Let’s talk wood. As I said before, I use a mix of charcoal and wood. I’m smoking meat so I will be using mostly wood with charcoal being used mostly to help maintain even and steady coal temperatures. I’m smoking a 10 pound pork butt so it’s going to take a lot of wood. For smoking I will use hickory.  Hickory is a great smoking wood and works well with everything. I use chunks that I buy from the local Lowes outlet. I would love to use logs instead but the “can’s” fire pit only has so much space. I will soak my wood chunks overnight in a bucket of water. Soaking them in water makes them last longer and provides for more smoke as well. A 10 lb. pork butt cooked at 225 – 250 degrees cooks at about 1 – 1 ½ hour per pound so that is going to require a fair amount of wood chunks.

I will prepare the pork butt the night before it is to be cooked. The first thing I do is trim off any excess fat from the cut. The one I bought for tomorrow looks like it’s been trimmed already. Pork butt is very fatty so don’t try to get all the excess fat off. It’s the fat that gives some of its flavor and a lot of its tenderness. When the meat is cooked, and cooled enough, you will then be able to get most of the fat, bone and skin off. When I smoke food I do not use a lot of dry rubs. I let the meat and the smoke from the fire do the talking. I’ll put sauce on the side for anyone eating to use if they feel it needs it. I will season the meat with my standard salt, pepper, garlic powder and cumin mix. I may throw in some paprika. I rarely use marinades and restrict those to a few select recipes or cuts. Once prepared, the meat will sit in the fridge covered, overnight.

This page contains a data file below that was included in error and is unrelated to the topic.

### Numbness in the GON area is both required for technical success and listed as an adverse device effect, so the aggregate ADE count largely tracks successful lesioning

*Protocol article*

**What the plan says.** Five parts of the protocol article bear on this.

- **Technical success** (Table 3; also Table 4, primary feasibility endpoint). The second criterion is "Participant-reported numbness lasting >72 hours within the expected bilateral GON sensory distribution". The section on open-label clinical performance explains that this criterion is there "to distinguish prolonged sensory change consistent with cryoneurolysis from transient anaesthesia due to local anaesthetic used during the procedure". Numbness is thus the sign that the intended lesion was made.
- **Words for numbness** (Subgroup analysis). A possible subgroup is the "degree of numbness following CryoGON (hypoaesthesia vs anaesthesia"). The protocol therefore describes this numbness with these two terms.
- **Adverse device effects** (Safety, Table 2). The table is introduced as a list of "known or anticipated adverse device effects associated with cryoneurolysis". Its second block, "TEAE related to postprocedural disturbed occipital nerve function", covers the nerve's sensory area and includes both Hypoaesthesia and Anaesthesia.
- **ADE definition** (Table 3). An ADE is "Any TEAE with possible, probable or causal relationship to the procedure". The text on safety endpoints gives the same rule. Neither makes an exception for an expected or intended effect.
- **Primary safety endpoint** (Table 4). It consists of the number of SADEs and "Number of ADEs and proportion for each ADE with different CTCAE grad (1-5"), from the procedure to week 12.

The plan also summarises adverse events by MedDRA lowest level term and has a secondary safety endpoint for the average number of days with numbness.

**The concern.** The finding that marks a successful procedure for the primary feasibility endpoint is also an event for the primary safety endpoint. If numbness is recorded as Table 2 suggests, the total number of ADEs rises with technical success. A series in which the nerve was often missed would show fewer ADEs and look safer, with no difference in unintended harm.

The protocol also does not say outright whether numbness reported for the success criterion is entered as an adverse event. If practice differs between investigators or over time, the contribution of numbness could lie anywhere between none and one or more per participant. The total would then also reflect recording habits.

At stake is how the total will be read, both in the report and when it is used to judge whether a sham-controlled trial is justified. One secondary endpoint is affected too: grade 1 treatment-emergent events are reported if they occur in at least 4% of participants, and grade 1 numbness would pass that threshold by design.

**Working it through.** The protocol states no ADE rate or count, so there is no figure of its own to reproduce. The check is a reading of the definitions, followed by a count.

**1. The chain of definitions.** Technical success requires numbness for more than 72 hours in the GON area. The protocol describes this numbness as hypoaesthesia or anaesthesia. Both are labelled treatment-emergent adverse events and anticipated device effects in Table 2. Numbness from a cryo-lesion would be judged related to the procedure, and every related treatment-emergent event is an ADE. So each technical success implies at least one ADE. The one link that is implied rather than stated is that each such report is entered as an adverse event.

To start the fire, I use the chimney and as I am waking up at O’dark thirty to get the fire going, I will have the chimney packed with starter (shredded paper, wood chips and charcoal briquettes) ready to be lit. Once the chimney is lit and the coals are ready to be placed in my smoker’s fire pit, I will place some additional briquettes and dry wood chunks in the pit before dumping the lit coals. I’ll set the upper compartment, with its water tray filled with water on the fire pit and let it come to temperature before placing the meat on the smoker rack. When the cooking temperature of 225 is achieved, that’s when I place the meat in the smoker. Considering the weight of the pork butt, the amount of weight loss due to the fat dispersing and the ambient temperature of the smoker (allowing for its sitting in the Texas sun as it cooks), I anticipate this butt will take at least 8 – 10 hours to cook through.